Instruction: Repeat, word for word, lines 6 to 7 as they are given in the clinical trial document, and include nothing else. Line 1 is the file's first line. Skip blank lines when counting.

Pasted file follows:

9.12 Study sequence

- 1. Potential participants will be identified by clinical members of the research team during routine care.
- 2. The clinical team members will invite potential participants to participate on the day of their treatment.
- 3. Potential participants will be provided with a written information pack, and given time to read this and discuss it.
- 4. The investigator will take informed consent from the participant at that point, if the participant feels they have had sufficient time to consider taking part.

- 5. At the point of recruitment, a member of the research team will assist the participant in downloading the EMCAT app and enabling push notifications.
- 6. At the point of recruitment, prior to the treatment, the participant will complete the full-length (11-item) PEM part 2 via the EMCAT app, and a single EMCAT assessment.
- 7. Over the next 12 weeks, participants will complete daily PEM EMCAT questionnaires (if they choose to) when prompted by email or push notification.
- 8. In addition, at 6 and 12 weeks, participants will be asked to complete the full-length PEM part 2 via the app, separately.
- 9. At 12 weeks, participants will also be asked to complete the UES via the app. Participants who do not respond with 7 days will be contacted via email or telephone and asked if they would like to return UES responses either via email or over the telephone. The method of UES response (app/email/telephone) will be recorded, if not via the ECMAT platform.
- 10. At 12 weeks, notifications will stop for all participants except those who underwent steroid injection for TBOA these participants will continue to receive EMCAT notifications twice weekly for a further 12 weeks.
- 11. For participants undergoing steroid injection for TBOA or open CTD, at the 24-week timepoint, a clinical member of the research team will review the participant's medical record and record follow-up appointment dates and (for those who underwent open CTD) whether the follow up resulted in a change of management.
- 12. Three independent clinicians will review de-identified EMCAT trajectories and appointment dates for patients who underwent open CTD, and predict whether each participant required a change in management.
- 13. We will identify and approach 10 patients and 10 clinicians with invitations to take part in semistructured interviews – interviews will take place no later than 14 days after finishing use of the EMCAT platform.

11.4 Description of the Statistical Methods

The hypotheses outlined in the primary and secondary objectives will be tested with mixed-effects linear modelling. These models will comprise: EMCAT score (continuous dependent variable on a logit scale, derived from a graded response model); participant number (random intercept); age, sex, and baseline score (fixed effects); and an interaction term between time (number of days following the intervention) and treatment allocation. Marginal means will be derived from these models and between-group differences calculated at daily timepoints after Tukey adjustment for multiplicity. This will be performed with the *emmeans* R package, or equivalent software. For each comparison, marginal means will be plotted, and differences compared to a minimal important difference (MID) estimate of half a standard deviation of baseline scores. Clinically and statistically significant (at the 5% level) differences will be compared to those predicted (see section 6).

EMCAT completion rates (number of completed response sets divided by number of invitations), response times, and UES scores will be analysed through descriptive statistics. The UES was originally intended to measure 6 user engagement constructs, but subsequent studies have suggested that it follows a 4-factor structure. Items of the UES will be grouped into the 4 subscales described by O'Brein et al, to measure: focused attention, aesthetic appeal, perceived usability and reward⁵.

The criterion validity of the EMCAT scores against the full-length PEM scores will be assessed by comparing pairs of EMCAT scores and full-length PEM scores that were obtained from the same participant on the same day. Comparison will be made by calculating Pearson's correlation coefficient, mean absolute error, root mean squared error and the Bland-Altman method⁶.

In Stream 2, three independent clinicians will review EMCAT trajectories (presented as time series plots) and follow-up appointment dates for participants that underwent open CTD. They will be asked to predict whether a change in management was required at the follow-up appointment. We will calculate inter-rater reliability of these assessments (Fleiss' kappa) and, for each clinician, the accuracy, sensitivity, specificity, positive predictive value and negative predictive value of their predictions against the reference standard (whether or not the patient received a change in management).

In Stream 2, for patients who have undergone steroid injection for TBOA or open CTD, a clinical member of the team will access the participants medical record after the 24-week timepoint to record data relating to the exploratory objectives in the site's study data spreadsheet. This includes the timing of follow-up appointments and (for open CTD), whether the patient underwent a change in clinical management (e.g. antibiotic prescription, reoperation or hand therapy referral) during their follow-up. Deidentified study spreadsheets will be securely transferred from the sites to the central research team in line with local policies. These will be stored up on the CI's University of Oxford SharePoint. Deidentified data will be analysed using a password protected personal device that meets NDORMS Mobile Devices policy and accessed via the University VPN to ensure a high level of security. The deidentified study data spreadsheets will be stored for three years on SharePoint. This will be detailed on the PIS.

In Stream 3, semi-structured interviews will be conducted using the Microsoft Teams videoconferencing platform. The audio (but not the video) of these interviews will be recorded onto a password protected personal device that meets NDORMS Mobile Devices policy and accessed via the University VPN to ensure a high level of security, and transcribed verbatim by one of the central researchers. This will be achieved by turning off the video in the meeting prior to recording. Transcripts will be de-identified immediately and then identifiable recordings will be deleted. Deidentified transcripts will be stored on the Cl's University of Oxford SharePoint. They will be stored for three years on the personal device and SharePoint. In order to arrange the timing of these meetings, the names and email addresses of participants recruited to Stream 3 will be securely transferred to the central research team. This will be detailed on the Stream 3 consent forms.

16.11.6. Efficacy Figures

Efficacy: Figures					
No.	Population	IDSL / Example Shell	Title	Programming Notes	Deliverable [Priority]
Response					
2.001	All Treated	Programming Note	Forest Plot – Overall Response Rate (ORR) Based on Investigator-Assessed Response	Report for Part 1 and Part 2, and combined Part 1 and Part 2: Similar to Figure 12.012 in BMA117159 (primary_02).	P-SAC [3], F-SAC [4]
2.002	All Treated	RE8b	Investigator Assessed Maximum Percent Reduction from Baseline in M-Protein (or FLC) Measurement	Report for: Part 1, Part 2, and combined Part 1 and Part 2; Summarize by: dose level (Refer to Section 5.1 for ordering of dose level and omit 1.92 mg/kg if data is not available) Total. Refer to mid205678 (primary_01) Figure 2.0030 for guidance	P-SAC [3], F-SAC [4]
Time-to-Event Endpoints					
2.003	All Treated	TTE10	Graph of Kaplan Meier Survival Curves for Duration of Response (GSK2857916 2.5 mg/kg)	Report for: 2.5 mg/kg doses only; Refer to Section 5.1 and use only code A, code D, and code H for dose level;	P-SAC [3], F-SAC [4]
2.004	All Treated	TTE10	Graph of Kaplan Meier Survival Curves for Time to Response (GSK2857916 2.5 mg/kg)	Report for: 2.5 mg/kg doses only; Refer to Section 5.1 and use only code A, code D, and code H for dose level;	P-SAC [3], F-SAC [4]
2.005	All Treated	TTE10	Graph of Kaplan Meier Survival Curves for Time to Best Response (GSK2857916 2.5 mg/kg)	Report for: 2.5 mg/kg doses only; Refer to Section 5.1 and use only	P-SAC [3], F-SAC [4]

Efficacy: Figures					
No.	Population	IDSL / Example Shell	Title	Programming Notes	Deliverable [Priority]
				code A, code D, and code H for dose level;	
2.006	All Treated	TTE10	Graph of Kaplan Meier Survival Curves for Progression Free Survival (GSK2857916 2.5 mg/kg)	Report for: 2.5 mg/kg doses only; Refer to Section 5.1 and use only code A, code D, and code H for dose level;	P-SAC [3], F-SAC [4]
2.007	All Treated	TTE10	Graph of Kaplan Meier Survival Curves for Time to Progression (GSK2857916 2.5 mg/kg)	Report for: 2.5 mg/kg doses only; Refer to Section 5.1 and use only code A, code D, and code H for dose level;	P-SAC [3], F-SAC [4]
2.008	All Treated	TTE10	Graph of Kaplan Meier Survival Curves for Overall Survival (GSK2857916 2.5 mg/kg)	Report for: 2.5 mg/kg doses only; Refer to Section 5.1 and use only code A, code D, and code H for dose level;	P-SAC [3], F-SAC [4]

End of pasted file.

- 5. At the point of recruitment, a member of the research team will assist the participant in downloading the EMCAT app and enabling push notifications.
- 6. At the point of recruitment, prior to the treatment, the participant will complete the full-length (11-item) PEM part 2 via the EMCAT app, and a single EMCAT assessment.